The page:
Dr. Tanya Kormeili of Derm & Rejuvenation Institute

    We Spoke to Dr. Tanya Kormeili of Derm & Rejuvenation Institute on Being an Effective Leader During Turbulent Times

    As part of my series about the “Five Things You Need To Be A Highly Effective Leader During Turbulent Times,” I had the pleasure of interviewing Tanya Kormeili, MD, FAAD Board Certified Dermatologist, Santa Monica, CA

    Dr. Tanya Kormeili is a nationally recognized board certified dermatologist and leader in the field of cosmetic medicine. In addition to her exemplary medical education at UCLA School of Medicine, she now serves as a volunteer clinical faculty and educator at UCLA. She gives back to the community through education, consulting in her field and volunteering as a dermatologist at the Los Angeles Veteran Hospital. She has contributed to advancing her field through both clinical research and publication. She is proud to have received many honors and awards for her contributions to the field of dermatology. She is a frequent speaker to the media and the public in educating others about safety as well as efficacy in various trends in cosmetic dermatology. Her passion is healthy and beautiful skin for a lifetime.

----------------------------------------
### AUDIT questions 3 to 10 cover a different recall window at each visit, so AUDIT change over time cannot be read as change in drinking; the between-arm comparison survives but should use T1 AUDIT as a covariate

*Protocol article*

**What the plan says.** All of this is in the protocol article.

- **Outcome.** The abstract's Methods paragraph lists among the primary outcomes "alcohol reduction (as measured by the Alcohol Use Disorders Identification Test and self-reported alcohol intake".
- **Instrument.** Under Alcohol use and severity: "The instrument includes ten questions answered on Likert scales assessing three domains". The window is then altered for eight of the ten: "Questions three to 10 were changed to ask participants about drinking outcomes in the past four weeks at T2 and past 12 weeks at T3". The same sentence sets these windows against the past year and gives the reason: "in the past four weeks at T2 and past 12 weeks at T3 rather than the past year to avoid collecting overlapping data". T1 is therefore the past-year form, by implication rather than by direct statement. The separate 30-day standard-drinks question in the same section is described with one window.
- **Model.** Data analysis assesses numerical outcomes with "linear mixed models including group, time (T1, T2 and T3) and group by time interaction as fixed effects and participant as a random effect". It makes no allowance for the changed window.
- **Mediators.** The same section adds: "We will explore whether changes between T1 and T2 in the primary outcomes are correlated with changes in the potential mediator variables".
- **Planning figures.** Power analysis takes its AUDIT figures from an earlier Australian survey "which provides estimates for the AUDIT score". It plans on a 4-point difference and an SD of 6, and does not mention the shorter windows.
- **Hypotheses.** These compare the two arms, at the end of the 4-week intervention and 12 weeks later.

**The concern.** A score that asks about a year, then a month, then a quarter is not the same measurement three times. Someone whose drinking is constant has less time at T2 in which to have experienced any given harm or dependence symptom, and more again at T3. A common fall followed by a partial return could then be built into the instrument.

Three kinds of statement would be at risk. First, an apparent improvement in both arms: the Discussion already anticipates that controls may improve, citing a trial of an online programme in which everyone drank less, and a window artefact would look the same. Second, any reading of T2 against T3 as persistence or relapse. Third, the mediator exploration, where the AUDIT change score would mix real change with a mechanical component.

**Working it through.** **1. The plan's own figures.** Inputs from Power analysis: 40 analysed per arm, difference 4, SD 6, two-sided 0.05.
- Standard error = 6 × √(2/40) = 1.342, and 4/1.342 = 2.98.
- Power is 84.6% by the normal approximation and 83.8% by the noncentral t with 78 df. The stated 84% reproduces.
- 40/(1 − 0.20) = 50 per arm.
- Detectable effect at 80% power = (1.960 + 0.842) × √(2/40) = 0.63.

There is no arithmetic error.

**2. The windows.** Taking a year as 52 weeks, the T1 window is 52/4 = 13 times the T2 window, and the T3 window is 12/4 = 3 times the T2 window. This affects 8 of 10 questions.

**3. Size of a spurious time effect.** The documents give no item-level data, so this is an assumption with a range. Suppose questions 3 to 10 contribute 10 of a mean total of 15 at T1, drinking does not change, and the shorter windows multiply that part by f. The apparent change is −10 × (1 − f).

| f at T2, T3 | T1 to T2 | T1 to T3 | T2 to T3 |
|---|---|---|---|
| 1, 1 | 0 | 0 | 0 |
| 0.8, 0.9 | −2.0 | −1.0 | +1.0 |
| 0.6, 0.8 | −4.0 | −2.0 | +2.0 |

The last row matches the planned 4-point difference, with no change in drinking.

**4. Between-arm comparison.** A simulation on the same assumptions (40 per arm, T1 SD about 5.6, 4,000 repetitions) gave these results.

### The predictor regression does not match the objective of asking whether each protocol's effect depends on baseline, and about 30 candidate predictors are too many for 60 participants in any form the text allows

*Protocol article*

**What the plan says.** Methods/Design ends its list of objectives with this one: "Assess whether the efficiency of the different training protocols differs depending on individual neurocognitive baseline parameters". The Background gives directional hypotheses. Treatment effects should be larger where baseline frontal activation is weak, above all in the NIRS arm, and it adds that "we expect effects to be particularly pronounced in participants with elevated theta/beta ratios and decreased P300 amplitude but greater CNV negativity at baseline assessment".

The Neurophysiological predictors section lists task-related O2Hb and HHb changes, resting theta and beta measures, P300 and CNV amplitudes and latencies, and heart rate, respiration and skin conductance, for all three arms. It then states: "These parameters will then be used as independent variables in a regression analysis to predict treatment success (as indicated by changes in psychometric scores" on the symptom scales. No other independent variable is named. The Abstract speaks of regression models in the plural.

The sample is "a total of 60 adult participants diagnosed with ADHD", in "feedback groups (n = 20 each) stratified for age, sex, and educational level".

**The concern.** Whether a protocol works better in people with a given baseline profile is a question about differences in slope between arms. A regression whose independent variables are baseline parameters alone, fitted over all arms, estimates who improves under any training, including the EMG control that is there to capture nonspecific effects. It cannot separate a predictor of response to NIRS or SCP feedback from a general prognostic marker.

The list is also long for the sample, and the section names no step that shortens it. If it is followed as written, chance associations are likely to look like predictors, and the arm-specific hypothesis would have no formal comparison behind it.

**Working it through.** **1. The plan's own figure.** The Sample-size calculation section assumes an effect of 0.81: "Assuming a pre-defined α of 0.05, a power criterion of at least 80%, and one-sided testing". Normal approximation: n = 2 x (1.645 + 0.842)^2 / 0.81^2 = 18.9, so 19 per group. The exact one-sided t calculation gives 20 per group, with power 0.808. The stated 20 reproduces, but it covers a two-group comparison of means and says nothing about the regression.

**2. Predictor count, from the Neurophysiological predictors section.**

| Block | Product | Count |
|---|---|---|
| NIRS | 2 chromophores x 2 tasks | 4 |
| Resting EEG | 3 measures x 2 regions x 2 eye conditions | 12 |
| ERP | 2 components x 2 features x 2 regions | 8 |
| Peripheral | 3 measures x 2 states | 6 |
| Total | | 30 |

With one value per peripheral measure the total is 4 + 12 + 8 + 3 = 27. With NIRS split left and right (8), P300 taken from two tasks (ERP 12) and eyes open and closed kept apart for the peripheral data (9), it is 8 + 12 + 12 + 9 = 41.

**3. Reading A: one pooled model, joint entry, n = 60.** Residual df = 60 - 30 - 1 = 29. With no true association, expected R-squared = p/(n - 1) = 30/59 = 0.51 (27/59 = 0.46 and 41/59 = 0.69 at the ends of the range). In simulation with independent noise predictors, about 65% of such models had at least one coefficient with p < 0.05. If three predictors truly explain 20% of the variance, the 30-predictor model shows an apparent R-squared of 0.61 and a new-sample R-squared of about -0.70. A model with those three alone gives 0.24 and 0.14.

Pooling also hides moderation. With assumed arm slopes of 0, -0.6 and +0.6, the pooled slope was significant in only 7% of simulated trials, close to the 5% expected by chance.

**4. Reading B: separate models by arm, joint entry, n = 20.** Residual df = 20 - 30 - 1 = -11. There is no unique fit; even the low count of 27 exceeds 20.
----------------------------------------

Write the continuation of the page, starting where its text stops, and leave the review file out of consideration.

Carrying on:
Thank you so much for your time! I know that you are a very busy person. Our readers would love to “get to know you” a bit better. Can you tell us a bit about your ‘backstory’ and how you got started?

    I just knew I wanted to care for my patients personally from the day I graduated residency! Joining a big hospital was never an option for me. So, I started my practice as it turns out during the last recession of 2007!

    Can you share a story about the funniest mistake you made when you were first starting? Can you tell us what lessons or ‘take aways’ you learned from that?